FutureStarr

What Are Scallopss

What Are Scallopss

What Are Scallops

If you're talking about seafood, scallops are small, disc-shaped shellfish. If you're talking about bearings, scallops are small, brass studs that are just over an inch long with a small notch in the centre. Historically, these were used to align and assemble metal components such as propellers and appliances such as sewing machines.

SCALLOP

For verb senses, see Scalloping. For potato scallops, see Potato cake. For scalloped potatoes, see Gratin § Potatoes gratiné. For the cut of meat, see Escalope. For the scallop shell moth, see Rheumaptera undulata. (Source: en.wikipedia.org is a common name that is primarily applied to any one of numerous species of saltwater clams or marine bivalve mollusks in the taxonomic family Pectinidae, the scallops. However, the common name "scallop" is also sometimes applied to species in other closely related families within the superfamily Pectinoidea, which also includes the thorny oysters (Source:en.wikipedia.org))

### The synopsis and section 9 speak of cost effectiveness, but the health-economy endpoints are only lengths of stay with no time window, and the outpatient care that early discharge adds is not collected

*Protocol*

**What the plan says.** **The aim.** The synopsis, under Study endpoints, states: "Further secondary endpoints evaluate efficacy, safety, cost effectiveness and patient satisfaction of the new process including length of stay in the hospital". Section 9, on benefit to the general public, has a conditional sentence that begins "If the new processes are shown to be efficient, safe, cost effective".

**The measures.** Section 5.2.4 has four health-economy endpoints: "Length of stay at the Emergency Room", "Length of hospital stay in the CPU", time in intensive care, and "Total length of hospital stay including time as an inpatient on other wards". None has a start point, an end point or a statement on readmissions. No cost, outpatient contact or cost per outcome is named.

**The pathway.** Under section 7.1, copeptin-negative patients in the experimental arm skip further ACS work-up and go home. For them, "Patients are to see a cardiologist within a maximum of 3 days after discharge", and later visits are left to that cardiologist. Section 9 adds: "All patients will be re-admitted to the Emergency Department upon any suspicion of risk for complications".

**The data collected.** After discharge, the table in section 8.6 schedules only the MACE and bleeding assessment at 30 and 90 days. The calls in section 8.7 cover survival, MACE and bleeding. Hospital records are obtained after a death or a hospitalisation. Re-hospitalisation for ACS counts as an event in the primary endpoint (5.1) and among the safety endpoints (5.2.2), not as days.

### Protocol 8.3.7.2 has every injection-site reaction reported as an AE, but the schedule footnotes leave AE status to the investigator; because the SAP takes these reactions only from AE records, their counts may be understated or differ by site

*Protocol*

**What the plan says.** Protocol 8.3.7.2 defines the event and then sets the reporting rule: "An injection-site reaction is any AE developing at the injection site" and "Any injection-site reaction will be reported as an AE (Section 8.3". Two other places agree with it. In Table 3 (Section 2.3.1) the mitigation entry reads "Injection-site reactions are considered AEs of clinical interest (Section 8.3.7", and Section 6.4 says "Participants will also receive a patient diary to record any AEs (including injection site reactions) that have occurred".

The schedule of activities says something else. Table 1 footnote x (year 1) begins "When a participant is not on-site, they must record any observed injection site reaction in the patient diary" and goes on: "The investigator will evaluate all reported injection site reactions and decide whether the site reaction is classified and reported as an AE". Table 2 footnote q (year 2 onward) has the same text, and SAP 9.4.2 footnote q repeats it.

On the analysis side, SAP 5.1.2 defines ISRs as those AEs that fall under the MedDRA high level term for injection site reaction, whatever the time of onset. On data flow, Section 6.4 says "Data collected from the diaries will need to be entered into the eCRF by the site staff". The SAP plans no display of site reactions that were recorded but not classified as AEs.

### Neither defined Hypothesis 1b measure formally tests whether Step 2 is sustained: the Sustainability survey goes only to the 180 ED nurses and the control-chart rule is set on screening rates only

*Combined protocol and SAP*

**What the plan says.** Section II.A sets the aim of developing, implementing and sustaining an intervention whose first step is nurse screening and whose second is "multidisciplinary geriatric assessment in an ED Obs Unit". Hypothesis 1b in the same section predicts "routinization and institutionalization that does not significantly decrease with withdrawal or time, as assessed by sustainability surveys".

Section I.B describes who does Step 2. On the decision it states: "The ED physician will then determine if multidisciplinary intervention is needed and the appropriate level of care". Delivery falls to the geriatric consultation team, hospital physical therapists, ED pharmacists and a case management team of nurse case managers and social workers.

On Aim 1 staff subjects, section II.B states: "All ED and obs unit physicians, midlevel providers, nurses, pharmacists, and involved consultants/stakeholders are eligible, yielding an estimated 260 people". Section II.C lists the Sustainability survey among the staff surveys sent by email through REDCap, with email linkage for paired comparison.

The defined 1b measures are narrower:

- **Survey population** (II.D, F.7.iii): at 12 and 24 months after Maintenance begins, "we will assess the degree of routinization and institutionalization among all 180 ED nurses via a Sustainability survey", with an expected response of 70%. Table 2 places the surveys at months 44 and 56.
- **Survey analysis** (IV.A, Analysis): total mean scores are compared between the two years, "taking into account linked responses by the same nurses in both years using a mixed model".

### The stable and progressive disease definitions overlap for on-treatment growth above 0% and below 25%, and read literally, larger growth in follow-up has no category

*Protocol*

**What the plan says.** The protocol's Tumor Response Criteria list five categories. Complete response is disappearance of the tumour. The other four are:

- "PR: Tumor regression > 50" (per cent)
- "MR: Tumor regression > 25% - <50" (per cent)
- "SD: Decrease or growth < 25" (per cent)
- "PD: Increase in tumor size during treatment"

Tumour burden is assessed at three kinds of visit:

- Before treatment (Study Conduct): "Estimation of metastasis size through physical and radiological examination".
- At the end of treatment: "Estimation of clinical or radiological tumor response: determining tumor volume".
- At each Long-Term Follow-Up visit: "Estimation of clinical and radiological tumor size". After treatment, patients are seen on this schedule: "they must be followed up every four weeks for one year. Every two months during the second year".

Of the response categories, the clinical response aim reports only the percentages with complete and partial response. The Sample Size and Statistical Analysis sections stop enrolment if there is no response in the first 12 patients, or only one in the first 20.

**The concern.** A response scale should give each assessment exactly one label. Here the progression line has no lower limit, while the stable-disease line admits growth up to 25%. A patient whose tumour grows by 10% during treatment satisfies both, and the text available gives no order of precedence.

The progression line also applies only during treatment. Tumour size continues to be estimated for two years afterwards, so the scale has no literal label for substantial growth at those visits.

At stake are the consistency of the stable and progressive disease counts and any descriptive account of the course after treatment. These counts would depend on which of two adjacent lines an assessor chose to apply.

Scallops are a cosmopolitan family of bivalves which are found in all of the world's oceans, although never in fresh water. They are one of very few groups of bivalves to be primarily "free-living", with many species capable of rapidly swimming short distances and even of migrating some distance across the ocean floor. A small minority of scallop species live cemented to rocky substrates as adults, while others attach themselves to stationary or rooted objects such as sea grass at some point in their lives by means of a filament they secrete called a byssal thread. The majority of species, however, live recumbent on sandy substrates, and when they sense the presence of a predator such as a starfish, they may attempt to escape by swimming swiftly but erratically through the water using jet propulsion created by repeatedly clapping their shells together. Scallops have a well-developed nervous system, and unlike most other bivalves all scallops have a ring of numerous simple eyes situated around the edge of their mantles. (Source: en.wikipedia.org)